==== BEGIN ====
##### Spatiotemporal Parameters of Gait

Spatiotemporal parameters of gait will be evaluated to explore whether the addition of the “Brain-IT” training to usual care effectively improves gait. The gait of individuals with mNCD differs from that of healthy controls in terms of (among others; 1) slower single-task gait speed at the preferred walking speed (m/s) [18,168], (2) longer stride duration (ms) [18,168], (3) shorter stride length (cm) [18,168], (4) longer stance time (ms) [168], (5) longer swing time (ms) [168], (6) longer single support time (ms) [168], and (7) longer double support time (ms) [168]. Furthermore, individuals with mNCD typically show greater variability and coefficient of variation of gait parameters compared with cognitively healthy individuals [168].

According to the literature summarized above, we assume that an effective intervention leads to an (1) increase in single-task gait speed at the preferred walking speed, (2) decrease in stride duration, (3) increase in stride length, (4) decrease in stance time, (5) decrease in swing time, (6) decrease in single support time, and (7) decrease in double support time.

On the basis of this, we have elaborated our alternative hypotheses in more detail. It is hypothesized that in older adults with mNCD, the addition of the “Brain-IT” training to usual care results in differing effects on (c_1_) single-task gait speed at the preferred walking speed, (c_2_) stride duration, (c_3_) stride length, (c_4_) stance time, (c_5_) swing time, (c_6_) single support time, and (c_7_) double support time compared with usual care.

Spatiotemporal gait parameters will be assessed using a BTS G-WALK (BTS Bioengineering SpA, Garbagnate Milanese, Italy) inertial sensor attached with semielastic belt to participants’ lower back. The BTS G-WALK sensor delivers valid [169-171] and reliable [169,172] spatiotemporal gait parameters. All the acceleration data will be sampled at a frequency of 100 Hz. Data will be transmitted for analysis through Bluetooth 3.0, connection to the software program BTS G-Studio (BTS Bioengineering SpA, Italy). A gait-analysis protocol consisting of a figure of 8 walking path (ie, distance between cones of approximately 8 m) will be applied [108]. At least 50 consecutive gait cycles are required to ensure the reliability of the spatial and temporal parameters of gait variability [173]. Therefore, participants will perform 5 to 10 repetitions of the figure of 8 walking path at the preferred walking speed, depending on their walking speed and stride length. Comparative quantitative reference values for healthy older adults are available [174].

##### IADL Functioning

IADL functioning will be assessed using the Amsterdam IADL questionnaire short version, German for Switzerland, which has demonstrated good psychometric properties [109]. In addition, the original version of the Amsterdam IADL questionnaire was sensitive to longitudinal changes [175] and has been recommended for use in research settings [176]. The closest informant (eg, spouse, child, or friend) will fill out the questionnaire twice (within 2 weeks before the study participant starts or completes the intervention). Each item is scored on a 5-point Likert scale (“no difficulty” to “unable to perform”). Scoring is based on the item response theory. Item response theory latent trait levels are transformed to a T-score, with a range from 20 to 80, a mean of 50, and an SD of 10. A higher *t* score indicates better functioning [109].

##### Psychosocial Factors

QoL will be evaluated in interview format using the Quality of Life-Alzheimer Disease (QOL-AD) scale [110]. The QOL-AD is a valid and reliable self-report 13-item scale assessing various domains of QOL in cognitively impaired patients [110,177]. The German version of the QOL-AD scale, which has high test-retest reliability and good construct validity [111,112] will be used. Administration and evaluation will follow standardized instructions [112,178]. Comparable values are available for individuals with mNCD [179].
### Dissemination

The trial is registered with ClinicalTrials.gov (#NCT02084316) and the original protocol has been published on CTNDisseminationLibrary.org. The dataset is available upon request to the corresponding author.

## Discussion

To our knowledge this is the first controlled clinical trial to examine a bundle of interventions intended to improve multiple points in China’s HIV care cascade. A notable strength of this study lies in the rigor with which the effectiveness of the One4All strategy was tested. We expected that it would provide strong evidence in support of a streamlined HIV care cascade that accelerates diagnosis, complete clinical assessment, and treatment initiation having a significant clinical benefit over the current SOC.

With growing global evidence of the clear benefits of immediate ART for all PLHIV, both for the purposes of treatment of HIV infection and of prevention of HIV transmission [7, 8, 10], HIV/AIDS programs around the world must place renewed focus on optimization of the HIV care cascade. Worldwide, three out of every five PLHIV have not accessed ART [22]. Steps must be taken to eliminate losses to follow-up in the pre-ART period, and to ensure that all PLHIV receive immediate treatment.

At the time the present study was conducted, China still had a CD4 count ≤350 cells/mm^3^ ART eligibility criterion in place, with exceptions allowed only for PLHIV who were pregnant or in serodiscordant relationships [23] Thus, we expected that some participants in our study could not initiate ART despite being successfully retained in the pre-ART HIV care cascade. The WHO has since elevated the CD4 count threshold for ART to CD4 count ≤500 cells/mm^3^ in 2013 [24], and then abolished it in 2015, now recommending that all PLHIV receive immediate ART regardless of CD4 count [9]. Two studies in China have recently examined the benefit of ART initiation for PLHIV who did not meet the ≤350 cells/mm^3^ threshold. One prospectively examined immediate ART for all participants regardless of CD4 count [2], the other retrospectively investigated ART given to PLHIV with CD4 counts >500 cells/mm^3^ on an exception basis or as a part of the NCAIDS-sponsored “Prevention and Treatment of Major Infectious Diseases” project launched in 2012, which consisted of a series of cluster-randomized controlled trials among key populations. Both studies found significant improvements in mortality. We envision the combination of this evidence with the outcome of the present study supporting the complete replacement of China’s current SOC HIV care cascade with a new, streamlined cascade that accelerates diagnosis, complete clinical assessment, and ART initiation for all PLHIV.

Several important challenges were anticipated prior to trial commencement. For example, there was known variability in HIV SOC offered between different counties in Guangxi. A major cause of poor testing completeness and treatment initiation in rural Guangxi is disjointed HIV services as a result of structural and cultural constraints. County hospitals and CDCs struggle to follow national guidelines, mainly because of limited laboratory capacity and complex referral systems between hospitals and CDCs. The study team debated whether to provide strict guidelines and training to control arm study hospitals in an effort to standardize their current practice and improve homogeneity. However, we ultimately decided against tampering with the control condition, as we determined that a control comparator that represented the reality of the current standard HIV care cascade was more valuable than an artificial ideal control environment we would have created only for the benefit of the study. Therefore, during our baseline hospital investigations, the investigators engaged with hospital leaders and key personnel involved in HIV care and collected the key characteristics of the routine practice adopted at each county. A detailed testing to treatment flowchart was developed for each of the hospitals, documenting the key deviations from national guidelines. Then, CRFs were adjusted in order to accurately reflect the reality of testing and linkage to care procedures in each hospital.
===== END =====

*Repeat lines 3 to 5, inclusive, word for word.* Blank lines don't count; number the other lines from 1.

According to the literature summarized above, we assume that an effective intervention leads to an (1) increase in single-task gait speed at the preferred walking speed, (2) decrease in stride duration, (3) increase in stride length, (4) decrease in stance time, (5) decrease in swing time, (6) decrease in single support time, and (7) decrease in double support time.

On the basis of this, we have elaborated our alternative hypotheses in more detail. It is hypothesized that in older adults with mNCD, the addition of the “Brain-IT” training to usual care results in differing effects on (c_1_) single-task gait speed at the preferred walking speed, (c_2_) stride duration, (c_3_) stride length, (c_4_) stance time, (c_5_) swing time, (c_6_) single support time, and (c_7_) double support time compared with usual care.

Spatiotemporal gait parameters will be assessed using a BTS G-WALK (BTS Bioengineering SpA, Garbagnate Milanese, Italy) inertial sensor attached with semielastic belt to participants’ lower back. The BTS G-WALK sensor delivers valid [169-171] and reliable [169,172] spatiotemporal gait parameters. All the acceleration data will be sampled at a frequency of 100 Hz. Data will be transmitted for analysis through Bluetooth 3.0, connection to the software program BTS G-Studio (BTS Bioengineering SpA, Italy). A gait-analysis protocol consisting of a figure of 8 walking path (ie, distance between cones of approximately 8 m) will be applied [108]. At least 50 consecutive gait cycles are required to ensure the reliability of the spatial and temporal parameters of gait variability [173]. Therefore, participants will perform 5 to 10 repetitions of the figure of 8 walking path at the preferred walking speed, depending on their walking speed and stride length. Comparative quantitative reference values for healthy older adults are available [174].